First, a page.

Amputation Due to Accident

When Injuries Take a Turn for the Worst, our Attorneys Can Help

Amputation typically occurs when a limb is removed because of an extreme trauma from a vehicle accident or is required because of medical intervention, when suffering for a bacterial infection, such as gangrene. An amputation generally stops the spreading of a virus or disease and is usually used as a last resort to save a life.

What is Amputation?

Defined: Amputation is the removal of a limb by trauma, medical illness, or surgery. As a surgical measure, it is used to control pain or a disease process in the affected limb, such as malignancy or gangrene. In some cases, it is carried out on individuals as a preventative surgery for such problems.

What are Types of Amputation?

Traumatic Amputation – refers to the way in which the amputation has occurred and its usually a sudden, violent and unexpected event that causes the loss of a person’s limbs.

Some Cause of a Traumatic Amputation:

  • Accidents involving machinery, often in the workplace
  • Road traffic accidents
  • Explosions or other blast injuries
  • Electric shocks
  • Becoming trapped in building or car doors

For example, it could be that an injury sustained was only strong enough to remove a limb partially and therefore in the first instance it would be surgically reattached. In some complete traumatic amputation cases, surgeons can even attempt to reattach a previously severed but preserved limb via a method called ‘replantation surgery’. Such treatments are often very successful but, unfortunately, that may not always be the case.

It could be possible that a matter of weeks or months after the initial injury, it may become clear that a limb has lost its full and useful function, or that the person is now enduring insufferable pain. Following which, a decision could be made to amputate.

Some surgical amputations are even carried out many years after the initial injury. As an example, a person may have initially undergone major joint reconstruction. As their condition deteriorates over time a joint replacement may become necessary, but due to their injuries, the limb has been weakened and therefore unable to withstand further surgery, making surgical amputation the only option.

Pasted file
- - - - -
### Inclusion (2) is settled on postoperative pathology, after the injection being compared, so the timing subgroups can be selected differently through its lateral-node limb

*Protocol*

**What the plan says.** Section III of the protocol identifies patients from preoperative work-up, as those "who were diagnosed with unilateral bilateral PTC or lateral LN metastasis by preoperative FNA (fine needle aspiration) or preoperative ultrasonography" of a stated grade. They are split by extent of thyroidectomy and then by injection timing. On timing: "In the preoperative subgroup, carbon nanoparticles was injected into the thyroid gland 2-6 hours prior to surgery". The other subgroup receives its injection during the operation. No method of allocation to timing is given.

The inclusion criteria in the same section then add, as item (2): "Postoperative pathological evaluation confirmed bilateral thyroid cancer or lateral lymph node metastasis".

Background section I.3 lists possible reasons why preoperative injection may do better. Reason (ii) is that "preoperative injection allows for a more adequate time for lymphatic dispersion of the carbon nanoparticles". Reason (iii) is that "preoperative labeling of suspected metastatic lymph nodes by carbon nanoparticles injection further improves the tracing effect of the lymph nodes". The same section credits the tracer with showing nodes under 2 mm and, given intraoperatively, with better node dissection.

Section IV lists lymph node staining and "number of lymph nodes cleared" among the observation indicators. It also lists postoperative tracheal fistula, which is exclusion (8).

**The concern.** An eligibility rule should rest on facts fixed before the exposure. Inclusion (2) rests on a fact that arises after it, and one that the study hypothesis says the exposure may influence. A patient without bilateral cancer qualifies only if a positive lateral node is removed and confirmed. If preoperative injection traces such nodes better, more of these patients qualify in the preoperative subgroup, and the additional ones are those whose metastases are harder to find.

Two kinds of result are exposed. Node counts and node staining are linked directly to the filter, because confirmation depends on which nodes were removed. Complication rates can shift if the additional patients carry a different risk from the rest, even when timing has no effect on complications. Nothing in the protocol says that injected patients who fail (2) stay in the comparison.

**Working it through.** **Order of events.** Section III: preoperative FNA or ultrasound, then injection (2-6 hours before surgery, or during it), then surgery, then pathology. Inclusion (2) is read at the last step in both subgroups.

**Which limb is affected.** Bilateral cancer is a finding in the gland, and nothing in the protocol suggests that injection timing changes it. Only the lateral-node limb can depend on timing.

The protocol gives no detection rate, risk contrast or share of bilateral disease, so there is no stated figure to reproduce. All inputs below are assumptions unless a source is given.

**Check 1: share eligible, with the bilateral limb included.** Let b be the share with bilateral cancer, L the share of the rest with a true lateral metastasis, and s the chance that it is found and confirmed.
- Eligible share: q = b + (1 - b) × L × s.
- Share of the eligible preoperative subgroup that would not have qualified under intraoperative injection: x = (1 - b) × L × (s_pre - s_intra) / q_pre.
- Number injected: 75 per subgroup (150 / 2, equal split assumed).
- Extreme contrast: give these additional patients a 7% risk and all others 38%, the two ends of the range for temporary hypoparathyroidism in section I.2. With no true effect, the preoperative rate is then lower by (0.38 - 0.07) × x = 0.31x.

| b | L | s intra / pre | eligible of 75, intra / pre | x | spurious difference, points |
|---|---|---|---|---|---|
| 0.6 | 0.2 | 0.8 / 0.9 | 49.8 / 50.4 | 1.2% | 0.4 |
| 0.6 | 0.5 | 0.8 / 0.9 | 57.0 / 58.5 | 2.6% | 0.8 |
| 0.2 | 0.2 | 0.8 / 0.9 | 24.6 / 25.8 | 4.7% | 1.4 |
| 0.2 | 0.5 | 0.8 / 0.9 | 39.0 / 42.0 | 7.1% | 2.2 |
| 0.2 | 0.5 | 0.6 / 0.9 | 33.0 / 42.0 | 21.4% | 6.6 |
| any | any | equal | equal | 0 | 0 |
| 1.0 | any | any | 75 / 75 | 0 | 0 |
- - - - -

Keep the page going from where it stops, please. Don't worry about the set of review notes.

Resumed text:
Surgical Amputation – this type of amputation has been vital to the medical practice for thousands of years. It was once a very common practice however since the medical field has advanced, it has become a lot less frequent.

The most common reason for amputation in the Florida is through complications with the blood vessels. In particular, this is when the blood’s supply to the limb has been lost and causes an extremely debilitating symptom called ‘necrosis’, which is when cells within living tissue die prematurely.

A surgical amputation can be also necessary after a person has suffered from a traumatic injury, and they can be carried out as part of the immediate emergency treatment to save the person’s life or because their bones, tissues—or both—have been so badly damaged that they cannot later be reconstructed. However, surgical amputation is usually considered to be a last resort, and if it is believed that a limb can be saved, surgeons will first try to do so.

For example, it could be that an injury sustained was only strong enough to remove a limb partially and therefore in the first instance it would be surgically reattached. In some complete traumatic amputation cases, surgeons can even attempt to reattach a previously severed but preserved limb via a method called ‘replantation surgery’. Such treatments are often very successful but, unfortunately, that may not always be the case.

It could be possible that a matter of weeks or months after the initial injury, it may become clear that a limb has lost its full and useful function, or that the person is now enduring insufferable pain. Following which, a decision could be made to amputate.

Some surgical amputations are even carried out many years after the initial injury. As an example, a person may have initially undergone major joint reconstruction. As their condition deteriorates over time a joint replacement may become necessary, but due to their injuries, the limb has been weakened and therefore unable to withstand further surgery, making surgical amputation the only option.

If you or a loved one suffered an injury that required an amputation, it is imperative that you contact our Office at 1-855-495-FREE (3733) for a FREE 15-minute consultation with one of our experienced attorneys.